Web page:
Riches gained from the endless toil of black slaves in the southern states was certainly a controversial front-burner issue between North and South. Though North Carolina had few slaves when compared to others, it followed South Carolina, seceded from the union on May 20, 1861, and joined the Confederacy. America's Civil War soon followed, a war that would eventually all but destroy the southern states.
Significant battles occurred in North Carolina, and it reportedly supplied more men and more materials to the Confederate cause than any other state. In the end this once peaceful and prosperous place was in ruins, and in the end, it sadly suffered more dead than any other southern state.
During the lengthy reconstruction period southern states were all placed under military control. After North Carolina approved a new constitution outlawing slavery, it was readmitted to the Union on June 25, 1868.
Following the tragic assassination of President Abraham Lincoln, Andrew Johnson from North Carolina assumed that high office and served as America's 17th President (1865-1869). During his term he helped bring hydro-electric power to the state, and the resurgence of its tobacco industry.
North Carolina was the site of one of man's most important events, as the modern aviation industry was born here when the Wright Brother's (Orville and Wilbur) made the first successful powered flight (by man) at Kill Devil Hill near Kitty Hawk in 1903.
By the mid-1920's tobacco production, furniture manufacturing and textile industries propelled the local economy into a nation-leading position in many areas. Then, in 1929, America's stock market crashed, the Great Depression took a strong hold, and North Carolina and all southern states would suffer once again.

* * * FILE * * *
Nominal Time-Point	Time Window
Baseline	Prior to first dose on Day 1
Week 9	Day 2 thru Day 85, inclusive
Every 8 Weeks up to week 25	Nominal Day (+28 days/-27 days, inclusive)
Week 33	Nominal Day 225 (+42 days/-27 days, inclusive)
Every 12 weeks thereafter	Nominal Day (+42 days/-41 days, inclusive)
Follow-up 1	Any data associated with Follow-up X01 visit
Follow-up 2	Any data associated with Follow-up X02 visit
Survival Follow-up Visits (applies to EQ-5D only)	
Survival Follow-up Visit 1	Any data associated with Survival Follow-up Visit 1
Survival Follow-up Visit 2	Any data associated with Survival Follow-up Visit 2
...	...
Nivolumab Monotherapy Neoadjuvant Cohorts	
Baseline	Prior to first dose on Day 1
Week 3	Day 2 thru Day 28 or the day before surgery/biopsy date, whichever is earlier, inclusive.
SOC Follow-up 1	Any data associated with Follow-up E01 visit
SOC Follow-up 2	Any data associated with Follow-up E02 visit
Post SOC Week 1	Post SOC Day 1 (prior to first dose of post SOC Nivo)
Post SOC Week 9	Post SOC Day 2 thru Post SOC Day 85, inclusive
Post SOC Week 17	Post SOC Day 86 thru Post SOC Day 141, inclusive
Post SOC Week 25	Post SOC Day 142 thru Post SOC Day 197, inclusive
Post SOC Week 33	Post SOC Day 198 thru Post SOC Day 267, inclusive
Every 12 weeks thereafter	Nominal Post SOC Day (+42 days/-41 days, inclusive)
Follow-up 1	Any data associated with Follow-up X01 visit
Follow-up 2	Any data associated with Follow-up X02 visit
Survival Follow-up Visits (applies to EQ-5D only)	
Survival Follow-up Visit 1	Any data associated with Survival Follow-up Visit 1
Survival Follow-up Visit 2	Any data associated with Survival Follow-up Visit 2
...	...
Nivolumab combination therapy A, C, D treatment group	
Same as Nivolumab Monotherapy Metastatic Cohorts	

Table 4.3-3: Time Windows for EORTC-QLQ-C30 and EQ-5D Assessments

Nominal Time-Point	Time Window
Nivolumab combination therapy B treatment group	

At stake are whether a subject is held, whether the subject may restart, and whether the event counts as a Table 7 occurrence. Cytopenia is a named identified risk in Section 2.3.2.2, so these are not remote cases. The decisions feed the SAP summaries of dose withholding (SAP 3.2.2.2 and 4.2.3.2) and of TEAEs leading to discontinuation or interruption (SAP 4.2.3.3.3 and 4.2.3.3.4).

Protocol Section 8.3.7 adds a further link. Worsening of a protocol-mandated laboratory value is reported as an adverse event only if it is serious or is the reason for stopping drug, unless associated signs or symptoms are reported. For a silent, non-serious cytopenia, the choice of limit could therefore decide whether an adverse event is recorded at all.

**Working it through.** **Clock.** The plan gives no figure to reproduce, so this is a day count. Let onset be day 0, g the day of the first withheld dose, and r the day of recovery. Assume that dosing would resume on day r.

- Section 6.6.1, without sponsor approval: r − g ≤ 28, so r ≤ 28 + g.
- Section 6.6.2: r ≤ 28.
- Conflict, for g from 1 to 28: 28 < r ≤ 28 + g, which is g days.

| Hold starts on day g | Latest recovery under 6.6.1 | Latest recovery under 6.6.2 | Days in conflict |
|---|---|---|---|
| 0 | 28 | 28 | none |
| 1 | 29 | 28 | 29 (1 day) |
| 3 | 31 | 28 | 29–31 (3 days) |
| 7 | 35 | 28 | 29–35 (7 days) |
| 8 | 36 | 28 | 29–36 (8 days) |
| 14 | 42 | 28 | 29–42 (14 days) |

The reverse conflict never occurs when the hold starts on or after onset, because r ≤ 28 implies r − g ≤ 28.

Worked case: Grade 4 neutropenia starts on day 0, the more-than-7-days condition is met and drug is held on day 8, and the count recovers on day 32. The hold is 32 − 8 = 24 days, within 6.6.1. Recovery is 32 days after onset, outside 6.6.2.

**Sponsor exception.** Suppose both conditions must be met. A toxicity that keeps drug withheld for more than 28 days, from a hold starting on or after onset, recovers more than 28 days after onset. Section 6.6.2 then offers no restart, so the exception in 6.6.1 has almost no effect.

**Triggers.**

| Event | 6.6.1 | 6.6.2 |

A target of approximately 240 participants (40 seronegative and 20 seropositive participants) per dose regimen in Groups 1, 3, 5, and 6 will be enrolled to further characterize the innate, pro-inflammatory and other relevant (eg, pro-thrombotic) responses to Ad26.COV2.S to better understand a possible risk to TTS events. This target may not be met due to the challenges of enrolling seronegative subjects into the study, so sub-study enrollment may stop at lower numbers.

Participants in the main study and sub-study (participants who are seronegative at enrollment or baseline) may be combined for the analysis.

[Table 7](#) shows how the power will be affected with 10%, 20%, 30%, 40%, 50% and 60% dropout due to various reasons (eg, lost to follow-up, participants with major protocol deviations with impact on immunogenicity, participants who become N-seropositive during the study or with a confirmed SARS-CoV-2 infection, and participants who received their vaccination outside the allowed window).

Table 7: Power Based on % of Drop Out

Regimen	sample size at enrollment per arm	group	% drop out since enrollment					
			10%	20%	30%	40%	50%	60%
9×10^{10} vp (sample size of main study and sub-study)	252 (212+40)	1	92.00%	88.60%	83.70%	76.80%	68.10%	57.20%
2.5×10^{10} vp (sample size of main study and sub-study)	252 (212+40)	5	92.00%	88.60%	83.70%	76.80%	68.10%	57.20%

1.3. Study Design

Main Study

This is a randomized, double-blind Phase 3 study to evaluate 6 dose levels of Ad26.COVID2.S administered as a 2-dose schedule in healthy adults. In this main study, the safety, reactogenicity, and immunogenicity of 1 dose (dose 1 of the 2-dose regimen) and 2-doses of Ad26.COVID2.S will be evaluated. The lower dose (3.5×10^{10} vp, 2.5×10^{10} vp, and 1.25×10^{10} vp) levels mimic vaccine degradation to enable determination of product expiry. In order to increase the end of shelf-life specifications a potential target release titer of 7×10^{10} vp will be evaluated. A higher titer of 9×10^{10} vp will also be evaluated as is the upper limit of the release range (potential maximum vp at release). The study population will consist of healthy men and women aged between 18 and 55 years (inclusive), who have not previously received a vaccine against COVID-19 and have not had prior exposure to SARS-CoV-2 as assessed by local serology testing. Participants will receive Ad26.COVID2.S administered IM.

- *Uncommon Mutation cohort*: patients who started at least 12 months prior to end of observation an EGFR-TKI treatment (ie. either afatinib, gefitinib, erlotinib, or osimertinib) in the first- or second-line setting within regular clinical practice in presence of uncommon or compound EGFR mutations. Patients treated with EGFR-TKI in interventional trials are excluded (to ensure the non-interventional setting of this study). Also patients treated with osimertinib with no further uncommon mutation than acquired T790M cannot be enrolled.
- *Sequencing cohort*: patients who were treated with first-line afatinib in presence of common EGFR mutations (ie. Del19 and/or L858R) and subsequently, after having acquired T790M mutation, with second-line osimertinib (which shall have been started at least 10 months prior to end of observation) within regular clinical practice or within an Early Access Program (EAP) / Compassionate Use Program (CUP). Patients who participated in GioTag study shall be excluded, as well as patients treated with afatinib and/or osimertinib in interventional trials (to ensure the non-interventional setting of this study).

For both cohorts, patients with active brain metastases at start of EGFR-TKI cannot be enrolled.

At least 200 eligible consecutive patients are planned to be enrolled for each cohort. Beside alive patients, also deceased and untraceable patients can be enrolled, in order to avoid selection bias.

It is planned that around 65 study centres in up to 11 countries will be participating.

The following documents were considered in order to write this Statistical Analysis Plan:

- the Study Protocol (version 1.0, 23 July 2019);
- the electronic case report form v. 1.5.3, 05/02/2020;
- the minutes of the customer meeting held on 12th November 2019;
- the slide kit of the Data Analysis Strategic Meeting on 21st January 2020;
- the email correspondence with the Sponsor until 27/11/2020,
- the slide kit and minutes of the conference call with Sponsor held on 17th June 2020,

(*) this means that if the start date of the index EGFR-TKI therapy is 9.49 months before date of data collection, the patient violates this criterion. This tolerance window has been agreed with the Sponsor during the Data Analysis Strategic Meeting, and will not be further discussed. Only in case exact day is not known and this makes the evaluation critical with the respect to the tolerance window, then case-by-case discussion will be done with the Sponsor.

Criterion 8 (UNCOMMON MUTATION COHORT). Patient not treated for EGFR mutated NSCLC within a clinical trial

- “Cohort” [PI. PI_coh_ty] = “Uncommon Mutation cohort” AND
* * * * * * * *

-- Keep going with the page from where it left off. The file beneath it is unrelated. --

In the 1930's, much-needed government social programs, new dams and roads, and dramatically reduced taxes brought spurts of growth. World War II continued that spark as war-related industries built new plants in North Carolina, and high unemployment levels began to fall, for blacks and whites alike.
Festering racial tensions peaked here in 1960 when black students in Greensboro refused to leave a Whites-only lunch counter. Their efforts and the on-going Civil Rights movement across the south forced the Civil Rights Act of 1964, as the U.S. Government banned the segregation of public places and schools. In the 1970's, schools across North Carolina were finally integrated.
North Carolina established the Research Triangle Park in the Raleigh/Durham area in the 1950's. Anchored by Duke University, North Carolina State University and the University of North Carolina, this trend-setting collaboration between educational facilities, governmental organizations and high-tech businesses achieved great success. That acclaimed cooperative research concept continues today across the state, and specifically in the new North Carolina Research Campus.
North Carolina is also home to some of the most stunning scenery in America, including the Cape Hatteras National Seashore, and the nation's busiest national park, the Great Smoky Mountains National Park.
North Carolina's geography and topography provides residents and visitors an unparalleled selection of recreational activities, including some of the best freshwater and saltwater fishing venues anywhere. In addition there's a wide variety of biking, boating, camping, hiking, sailing and skiing opportunities, and when you add historic sites, lighthouses, professional sports, theme parks, and much, much more to that mix, well, the beautiful State of North Carolina is certainly worth a postcard, or two.